As you may have noticed from our handpicked vintage wares we are a bit partial to kitchen wares.

Here are 5 kitchen styles reflective of their owner’s style, all very different yet all share the common thread of being the hub of the home.

1. Concrete Style, clean lines and minimalist style …

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2. Lady Aga, a true luxury and will sure to be the focal point in any kitchen lucky enough to have one..

lady aga

3. Reclaimed wood creates a unique textured look …

Reclaimed wood

4. Scandi style, with stark whites and clean lines creates an elegant, classic look…

Scandi kitchen

 

What’s your favourite style?

Here are some of our kitchen wares which we feel can be mixed in with any kitchen style, although they are vintage, retro items they lend themselves well to different styles and actually look quite fun mixed in with modern, clean lines.

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For more kitchen inspiration take a look at Kitchen Love

Do let us know what your favourite kitchen style is …

A Tour De France And A Treasure Trove Of Vintage Wares

Two glorious weeks have been spent on our very own Tour De France, without bikes though I may add, although we did manage to pick up a couple of vintage steeds on our route, two beauties that will be polished up ready to pootle around London on. Our adventure was carried out in a rather large luton van, a perfect friend to fill with vintage wares and a perfect camping companion we found, although we did get some funny looks from some puzzled French campers, not sure a van of this size is a regular visitor to the local campsites, hey ho we found it perfect addition to our camping experience, you can stand upright in it and even hang your washing out. Although nothing but friendly to us the poor van did take a bit of hit when we got into a bit of tight squeeze in Aix En Provence, sadly the van came off worse than the wall, but despite a rather large crunch and a few swear words, she was still raring to go and we filled her up nicely with lots of vintage finds. Dijon we found was our treasure trove for vintage and of course mustard. Provence was a gem for stumbling across Vide-Greniers the French equivalent of a carboot, the favorite being in The Alps on our way up to Annecy , still going strong at 6pm we managed to pick up some bargains as enthusiastic sellers were beginning to wind down for the day, so open to some good haggling. We also made a new friend in Provence, the Provencial Rose wine went down in treat, much lighter in colour and delicate in taste it was an unexpected delight in comparison to the Ribenna coloured Rose we are accustomed to in England, and more importantly it didn’t seem to give a hangover, this also took up some of the space in the back of our trusty steed.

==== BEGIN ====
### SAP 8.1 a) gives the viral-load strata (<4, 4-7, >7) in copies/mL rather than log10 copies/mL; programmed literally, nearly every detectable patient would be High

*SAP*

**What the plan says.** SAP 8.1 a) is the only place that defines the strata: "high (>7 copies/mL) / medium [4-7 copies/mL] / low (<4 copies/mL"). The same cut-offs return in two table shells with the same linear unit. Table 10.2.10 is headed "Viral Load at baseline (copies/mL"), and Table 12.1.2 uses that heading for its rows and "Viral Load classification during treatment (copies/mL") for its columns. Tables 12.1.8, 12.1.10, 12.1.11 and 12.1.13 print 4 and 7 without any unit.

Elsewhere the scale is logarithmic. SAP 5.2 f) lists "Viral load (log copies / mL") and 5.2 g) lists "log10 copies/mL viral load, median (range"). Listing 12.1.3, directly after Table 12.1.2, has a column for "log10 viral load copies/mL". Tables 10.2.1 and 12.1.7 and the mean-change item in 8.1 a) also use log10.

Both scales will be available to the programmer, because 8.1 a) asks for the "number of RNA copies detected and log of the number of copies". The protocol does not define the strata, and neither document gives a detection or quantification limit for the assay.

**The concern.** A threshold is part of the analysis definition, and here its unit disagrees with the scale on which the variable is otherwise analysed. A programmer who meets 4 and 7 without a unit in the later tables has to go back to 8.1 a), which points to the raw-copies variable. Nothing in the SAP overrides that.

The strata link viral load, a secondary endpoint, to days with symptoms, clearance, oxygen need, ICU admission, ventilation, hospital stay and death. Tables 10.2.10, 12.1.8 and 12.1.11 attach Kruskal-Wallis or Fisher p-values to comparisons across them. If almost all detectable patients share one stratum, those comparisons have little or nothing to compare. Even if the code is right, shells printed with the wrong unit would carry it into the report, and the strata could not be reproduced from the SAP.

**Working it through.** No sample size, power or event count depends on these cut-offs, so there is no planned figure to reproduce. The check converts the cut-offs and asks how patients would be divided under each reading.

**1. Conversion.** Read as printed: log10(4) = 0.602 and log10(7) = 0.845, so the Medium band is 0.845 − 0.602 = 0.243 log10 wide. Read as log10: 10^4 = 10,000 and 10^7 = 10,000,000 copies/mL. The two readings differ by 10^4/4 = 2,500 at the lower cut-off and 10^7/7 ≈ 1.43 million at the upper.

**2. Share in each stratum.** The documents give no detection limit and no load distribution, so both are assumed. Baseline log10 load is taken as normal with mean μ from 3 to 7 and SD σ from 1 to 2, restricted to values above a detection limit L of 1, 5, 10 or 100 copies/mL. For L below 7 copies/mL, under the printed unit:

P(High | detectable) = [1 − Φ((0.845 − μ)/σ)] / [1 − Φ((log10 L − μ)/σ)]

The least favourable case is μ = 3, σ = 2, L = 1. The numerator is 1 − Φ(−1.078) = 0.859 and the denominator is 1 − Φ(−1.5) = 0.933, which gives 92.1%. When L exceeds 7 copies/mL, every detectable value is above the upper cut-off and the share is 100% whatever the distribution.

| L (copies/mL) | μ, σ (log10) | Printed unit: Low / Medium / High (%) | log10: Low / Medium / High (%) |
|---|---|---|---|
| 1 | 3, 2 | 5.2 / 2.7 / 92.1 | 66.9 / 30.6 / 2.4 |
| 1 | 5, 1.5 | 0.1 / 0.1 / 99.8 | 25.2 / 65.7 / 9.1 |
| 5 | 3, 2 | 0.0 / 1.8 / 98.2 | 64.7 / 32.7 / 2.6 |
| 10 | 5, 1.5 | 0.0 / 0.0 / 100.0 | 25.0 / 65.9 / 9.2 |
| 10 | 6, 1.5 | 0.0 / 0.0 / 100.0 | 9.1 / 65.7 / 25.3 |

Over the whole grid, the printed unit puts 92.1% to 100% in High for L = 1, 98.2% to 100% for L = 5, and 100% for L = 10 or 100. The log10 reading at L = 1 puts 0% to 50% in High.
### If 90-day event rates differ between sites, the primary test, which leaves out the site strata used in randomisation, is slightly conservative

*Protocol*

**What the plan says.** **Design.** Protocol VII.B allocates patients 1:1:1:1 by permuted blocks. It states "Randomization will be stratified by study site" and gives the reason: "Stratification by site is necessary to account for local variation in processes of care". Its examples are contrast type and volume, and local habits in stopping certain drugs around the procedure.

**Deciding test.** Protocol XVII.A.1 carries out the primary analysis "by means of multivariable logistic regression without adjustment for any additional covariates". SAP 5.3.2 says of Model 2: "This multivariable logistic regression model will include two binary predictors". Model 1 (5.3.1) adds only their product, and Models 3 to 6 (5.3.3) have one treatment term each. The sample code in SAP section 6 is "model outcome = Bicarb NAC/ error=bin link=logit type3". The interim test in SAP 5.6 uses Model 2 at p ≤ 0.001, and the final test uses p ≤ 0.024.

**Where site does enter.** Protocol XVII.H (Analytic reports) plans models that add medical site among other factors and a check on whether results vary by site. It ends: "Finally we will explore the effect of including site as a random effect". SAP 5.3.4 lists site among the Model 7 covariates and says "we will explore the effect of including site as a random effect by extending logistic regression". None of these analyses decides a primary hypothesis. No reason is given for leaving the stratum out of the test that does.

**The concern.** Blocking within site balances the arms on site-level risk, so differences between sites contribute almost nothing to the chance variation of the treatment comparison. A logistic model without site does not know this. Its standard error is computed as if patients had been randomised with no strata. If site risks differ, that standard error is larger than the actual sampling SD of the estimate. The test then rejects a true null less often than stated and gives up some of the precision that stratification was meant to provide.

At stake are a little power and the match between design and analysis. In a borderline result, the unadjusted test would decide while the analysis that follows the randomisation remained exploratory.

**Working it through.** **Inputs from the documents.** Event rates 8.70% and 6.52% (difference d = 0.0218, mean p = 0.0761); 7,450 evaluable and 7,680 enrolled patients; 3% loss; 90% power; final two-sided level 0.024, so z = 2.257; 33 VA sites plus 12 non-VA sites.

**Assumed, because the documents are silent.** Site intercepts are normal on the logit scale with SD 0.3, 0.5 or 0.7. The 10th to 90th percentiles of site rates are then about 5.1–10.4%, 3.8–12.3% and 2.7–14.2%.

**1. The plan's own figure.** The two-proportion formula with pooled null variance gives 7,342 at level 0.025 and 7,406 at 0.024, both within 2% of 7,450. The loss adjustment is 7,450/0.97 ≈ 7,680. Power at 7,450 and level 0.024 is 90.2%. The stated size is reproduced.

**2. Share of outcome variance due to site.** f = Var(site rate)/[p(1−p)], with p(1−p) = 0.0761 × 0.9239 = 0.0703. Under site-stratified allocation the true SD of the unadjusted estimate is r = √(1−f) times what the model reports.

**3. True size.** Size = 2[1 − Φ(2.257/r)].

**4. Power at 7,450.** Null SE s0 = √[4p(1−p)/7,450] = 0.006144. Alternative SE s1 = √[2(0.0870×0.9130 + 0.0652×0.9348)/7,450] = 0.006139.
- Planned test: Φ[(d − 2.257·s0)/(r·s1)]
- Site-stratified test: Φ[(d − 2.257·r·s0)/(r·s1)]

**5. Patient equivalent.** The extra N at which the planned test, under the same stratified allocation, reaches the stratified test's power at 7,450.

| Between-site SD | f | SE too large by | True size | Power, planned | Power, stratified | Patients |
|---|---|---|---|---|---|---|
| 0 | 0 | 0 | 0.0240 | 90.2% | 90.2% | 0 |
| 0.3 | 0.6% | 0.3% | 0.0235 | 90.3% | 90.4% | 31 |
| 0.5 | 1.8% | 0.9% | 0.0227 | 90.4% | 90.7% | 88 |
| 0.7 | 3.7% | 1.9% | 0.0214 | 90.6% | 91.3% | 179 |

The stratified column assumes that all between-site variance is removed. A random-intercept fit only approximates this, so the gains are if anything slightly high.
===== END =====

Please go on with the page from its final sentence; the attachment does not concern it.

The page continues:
Bold retro colours, a 60s kitchen cupboard and some delicate coloured glasses were a few of our buys, here are a few snaps of our vintage finds….

A lovely old hat box and pretty green bottle, I just love the little white shoes too – they were picked up on our travels in Nice

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Some delicate coloured glasses perched on top of cute wooden kitchen stool

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Pretty French ceramics and Le Sucre

Le Sucre and plates

A splash of retro

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Yellow enamel

Cocktail time with a retro cigarette holder and pretty vintage glasses

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C’etait Fantastique!

Bring The Outside In

Botany and faunas are bang on trend at the moment, bringing the outside in with stylish foliage. You Magazine, styled by Clare Nolan and shot by Joanna Henderson show how to introduce plants into the home, particularly elegant ferns, transforming a space into a vibrant summery oasis.

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Likewise last month’s Homes And Antiques issue shows us how ferns are a ‘fern favourite’ with them,  tying in with the release of Fern Fever. Which is a beautifully designed and illustrated book, where author Sarah Whittingham traces the story of Pteridomania, a craze for ferns particularly in the Victorian times, where people went on adventures in a crazed search for a rare fern spiecimens, who’d of thought?

During the Victorian times of all sciences Botany was considered the most suitable for middle class ladies to study. Ferns were particularly popular due to their refined look, without gaudy blossoms they were still beautiful and to recognise their beauty was an indication of cultivated intellect and refined taste. No one wanted to appear vulgar and so became the huge popularity of the elegant fern.

Botanical style has always had its place in the home but it has gone full circle and lately has become particularly prominent with interior trends.

Whether botanical wall charts or the real thing, fauna in the home brings the outside in, creating a tranquil environment, green is known to be a relaxing colour, one to be embraced and we feel botanical style is the place to start…

Some lovely ideas of how to introduce some botany into your home from Vibekdesign 

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And some more from stylist Caroline Davis

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On my vintage travels last week I came across this lovely fern print, looks lovely alongside this vintage glass bottle, both now up for grabs at The Nostalgia Exchange

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The Three Fleas

The last couple of weekends have been filled with some travel adventures, feeling extremely lucky to be heading off two weekends in a row, I certainly wanted to make the most of it with some flea market exploring.

My first weekend was a jaunt to Germany, where I was staying with my cousin Daisy in sleepy Elsenfield in Bavaria, where she has spent the last year as part of her University course. With the shared love of vintage wares I wasn’t surprised to find that she had an unrivalled knowledge of the local flea markets or Floh Markts as they are known over there.